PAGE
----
The African cemetery appears on an 1861 map drawn by the US Army Corps of Engineers. It was located in an uninhabited tract of land, along the beach. On the map, it is labeled "African Cemetery," and nine small X's are drawn to represent the location of the graves. This same location was later chosen for the site of one of two Martello towers constructed to fortify the island during the US Civil war.

The 295 graves were under the West Martello structure, and extended out onto the beach towards the East. An archaeological survey was designed to test the theory of their location. Though it was important to find any graves, it was imperative that the search would not cause any disturbance, or affect their integrity. Ground-penetrating Radar (GPR) offered the best solution.

In 1860 the site of the African Cemetery was a remote and rarely visited part of Key West. But the outbreak of the Civil War prompted Army engineers to better fortify the island. Construction began on Fort Taylor Towers No. 1 (“West Martello”), and No. 2 (“East Martello”) in January of 1862. As the ground was being cleared for the first site, some of the graves were uncovered and the sight of the bodies, together with the stench repulsed the workers. The skeletons were removed, and reburied elsewhere. Construction continued only to be halted in 1866, and the uncompleted fortification was abandoned.

Tower No. 1 fell into disrepair, but there is debate as to how it was dismantled – some say it was used as target practice by gunners at Fort Taylor, and others believe it was used by local residents for bricks. The site was purchased by cigar manufacturer Eduardo H. Gato in the early 1890’s. Under his ownership, the fort was used as a stockade and stable, and was occupied as a living quarters for several families. In 1898, during the war with Spain, the Army reoccupied the site, and reinforced it with two guns placed on the seaward side of the fort. During World War II an anti-aircraft battery was mounted there, with troops stationed in barracks nearby. After the war, the Army left Key West, and the tower was deeded to Monroe County. Today, it is home to the Key West Garden Club.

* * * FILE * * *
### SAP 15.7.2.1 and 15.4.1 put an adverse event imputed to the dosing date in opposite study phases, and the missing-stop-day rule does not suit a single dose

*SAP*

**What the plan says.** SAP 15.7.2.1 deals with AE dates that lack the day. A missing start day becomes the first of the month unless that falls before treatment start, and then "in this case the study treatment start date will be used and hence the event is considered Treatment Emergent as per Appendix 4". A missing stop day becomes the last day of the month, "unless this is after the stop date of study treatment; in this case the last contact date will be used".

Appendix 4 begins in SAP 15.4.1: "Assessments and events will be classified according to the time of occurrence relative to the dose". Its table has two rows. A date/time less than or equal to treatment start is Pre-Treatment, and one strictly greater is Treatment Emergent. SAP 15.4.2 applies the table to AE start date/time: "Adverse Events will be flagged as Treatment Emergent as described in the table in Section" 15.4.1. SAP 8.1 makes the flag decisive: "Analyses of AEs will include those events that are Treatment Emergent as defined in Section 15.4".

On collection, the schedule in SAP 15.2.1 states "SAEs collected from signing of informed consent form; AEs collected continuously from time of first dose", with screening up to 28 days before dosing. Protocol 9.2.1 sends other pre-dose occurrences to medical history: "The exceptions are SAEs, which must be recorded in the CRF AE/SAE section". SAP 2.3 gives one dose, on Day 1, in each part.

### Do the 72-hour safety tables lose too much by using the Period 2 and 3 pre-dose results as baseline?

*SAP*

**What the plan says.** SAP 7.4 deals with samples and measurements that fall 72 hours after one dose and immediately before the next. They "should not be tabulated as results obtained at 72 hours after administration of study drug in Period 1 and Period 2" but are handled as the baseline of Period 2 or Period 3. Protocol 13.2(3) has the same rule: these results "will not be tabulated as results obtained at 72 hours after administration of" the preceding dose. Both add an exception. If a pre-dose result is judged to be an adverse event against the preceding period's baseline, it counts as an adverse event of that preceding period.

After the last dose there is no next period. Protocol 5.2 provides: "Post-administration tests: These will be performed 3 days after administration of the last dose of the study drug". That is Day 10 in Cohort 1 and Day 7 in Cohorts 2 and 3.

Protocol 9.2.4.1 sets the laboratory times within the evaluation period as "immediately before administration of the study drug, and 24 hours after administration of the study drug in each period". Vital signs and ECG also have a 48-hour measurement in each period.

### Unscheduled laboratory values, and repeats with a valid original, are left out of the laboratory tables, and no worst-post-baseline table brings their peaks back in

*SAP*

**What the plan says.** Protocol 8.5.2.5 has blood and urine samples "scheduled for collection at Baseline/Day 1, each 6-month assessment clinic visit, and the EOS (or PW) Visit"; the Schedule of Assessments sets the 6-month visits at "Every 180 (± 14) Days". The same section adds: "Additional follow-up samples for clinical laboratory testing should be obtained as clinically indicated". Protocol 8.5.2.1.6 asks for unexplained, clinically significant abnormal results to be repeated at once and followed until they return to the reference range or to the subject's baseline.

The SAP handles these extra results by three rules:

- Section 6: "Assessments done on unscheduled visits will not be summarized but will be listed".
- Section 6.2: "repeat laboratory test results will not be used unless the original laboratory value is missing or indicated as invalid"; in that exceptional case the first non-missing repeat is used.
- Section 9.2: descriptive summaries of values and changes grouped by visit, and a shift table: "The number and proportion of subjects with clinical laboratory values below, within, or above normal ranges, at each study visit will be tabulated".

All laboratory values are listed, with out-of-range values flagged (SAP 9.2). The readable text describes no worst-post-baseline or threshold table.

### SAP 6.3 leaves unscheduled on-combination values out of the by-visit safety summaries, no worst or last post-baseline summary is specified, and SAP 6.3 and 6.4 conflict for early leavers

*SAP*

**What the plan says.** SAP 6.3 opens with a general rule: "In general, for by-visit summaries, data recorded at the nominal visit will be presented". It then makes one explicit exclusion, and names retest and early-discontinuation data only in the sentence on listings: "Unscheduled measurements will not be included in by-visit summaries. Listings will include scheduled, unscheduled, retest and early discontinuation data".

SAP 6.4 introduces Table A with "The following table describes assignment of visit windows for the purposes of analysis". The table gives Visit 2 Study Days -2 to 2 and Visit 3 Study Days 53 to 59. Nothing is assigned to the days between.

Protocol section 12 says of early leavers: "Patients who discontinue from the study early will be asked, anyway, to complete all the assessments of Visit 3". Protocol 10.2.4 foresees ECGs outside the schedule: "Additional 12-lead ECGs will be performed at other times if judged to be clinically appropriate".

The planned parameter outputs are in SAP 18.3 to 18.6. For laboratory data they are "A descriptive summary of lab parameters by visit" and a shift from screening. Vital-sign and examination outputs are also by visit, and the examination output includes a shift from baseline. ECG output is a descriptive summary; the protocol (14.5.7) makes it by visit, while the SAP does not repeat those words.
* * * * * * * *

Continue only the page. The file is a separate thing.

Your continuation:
In the summer of 2002, trenches were excavated on the beach immediately to the west of the tower, beginning construction for new restrooms. Staff from Monroe County, the City of Key West, and the Mel Fisher Maritime Heritage Society joined together to recover some of the many artifacts that lay buried below. Items dating from the Civil War period through the 1940’s directly reflect the history and use of the “West Martello” Tower.
African Memorial Cemetery at Higgs Beach
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1861 map drawn by the US Army Corps of Engineers of the location of the African Memorial cemetery at Higgs Beach (to the credit of
The 295 graves were under the West Martello structure, and extended out onto the beach towards the East. (to the credit of